Remember that co-parenting works differently for everyone. It is not often said out loud that many people can parent better when they don’t have their kids 24/7. Especially if you had no family help before the divorce, it can be much easier to parent mindfully and well when you get breaks from your kids. However, this is not to minimize the sadness of not being with them all the time. There are pluses and minuses as with everything. When you are a Highly Sensitive Person and do poorly with noise and/or exhaustion, having breaks from the kids can help you be a lot more present and intentional when you’re with them. 

RELATED: How To Co-Parent Effectively With An Ex

If you are going from being a stay-at-home parent of tiny kids to 50–50 custody, this may be very upsetting, and practically speaking, you may want to delay your divorce until the kids are school-aged and you would have less daily time with them anyway. A therapist can be a good sounding board to help you make these decisions.


Changing focus, if you have always been dissatisfied with your sex life, divorce and finding new partners can be transformative. As I constantly say, dating in the age of dating apps is much easier for single parents than in prior generations. 

Most of the clients I work with are surprised at how easy it is to quickly find people with whom they are very sexually compatible. Particularly if sex was a massive issue in your marriage and if you didn’t have a lot of experience before marriage, you may feel extremely free and liberated by divorce, which allows you to finally become who you always wanted to be sexually. For people who have a physical touch/sex love language, this in and of itself may ensure you are a great deal happier post-divorce.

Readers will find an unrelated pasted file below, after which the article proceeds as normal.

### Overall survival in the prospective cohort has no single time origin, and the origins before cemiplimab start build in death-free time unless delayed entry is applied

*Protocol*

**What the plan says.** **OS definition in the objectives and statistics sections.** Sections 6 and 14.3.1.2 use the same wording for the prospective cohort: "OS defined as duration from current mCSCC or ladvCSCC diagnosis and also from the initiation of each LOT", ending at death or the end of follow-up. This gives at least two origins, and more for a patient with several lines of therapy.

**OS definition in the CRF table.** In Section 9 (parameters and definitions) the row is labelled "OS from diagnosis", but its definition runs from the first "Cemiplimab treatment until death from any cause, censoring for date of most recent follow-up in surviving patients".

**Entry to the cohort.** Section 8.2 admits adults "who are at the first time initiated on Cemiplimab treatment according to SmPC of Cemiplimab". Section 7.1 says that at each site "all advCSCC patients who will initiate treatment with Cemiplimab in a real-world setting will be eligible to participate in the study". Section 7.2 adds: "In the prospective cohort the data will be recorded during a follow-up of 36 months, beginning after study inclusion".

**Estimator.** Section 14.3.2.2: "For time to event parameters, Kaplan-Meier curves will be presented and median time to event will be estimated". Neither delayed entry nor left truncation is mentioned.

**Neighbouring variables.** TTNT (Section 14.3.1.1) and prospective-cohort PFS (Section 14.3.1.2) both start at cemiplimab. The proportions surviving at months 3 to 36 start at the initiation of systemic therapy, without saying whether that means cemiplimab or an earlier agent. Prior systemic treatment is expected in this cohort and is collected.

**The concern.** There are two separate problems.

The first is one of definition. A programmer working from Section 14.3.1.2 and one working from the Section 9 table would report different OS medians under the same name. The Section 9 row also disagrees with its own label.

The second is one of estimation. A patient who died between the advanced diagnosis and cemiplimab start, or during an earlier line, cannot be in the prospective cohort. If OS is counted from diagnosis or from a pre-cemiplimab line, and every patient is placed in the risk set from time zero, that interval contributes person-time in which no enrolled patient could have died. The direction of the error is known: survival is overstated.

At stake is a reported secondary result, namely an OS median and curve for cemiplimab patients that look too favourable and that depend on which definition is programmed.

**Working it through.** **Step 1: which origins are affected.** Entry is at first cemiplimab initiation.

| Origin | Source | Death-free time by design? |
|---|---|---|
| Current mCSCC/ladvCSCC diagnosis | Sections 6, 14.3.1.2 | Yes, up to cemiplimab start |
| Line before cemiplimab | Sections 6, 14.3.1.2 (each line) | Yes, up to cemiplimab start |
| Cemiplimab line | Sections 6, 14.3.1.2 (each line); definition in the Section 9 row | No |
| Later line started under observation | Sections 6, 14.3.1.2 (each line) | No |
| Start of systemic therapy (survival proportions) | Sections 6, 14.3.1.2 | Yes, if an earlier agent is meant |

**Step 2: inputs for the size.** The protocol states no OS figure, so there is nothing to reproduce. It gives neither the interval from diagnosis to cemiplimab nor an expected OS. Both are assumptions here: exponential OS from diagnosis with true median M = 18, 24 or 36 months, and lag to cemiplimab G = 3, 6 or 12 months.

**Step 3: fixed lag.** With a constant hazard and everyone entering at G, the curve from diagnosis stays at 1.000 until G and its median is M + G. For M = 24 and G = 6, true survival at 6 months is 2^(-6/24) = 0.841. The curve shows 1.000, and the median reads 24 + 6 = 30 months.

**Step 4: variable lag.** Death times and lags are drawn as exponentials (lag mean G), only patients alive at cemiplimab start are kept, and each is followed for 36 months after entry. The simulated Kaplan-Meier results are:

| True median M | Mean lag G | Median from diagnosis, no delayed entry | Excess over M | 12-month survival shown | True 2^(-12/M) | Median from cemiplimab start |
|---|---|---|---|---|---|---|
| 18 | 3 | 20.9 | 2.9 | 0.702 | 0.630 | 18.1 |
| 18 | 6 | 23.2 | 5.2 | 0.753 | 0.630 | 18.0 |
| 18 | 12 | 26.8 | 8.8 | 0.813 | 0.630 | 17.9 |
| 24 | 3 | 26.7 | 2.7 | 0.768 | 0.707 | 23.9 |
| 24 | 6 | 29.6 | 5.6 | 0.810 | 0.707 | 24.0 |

If you believe that your partner is the reason you are unhappy with all the rest of your life and divorce will fix this, I am here to tell you that this is not the case. Your partner is not the reason you are dissatisfied with your work, your social life, or your body image — unless they are abusive or insulting, and even then, you will need to explore deeply why you picked them and stayed with them. 

@12weekrelationships Divorce doesn’t fix your problems, it merely changes your problem set. But in some cases, a new problem set might just be your healthiest option. #divorce #separation #couples #relationships ♬ original sound - Doctor Glen and Pye

Working on yourself in individual therapy is essential if you view your partner as the sole reason that everything is difficult in your life. This is very unlikely to be the case; what is more likely is that you are deeply unhappy and this deep unhappiness predated the marital issues. You owe it to yourself to explore this before leaving your marriage.


Then there is the issue of what remarriage can and cannot fix. In second marriages, when people know themselves better and have more maturity and self-awareness, they usually find partners with whom they are more compatible on a range of issues.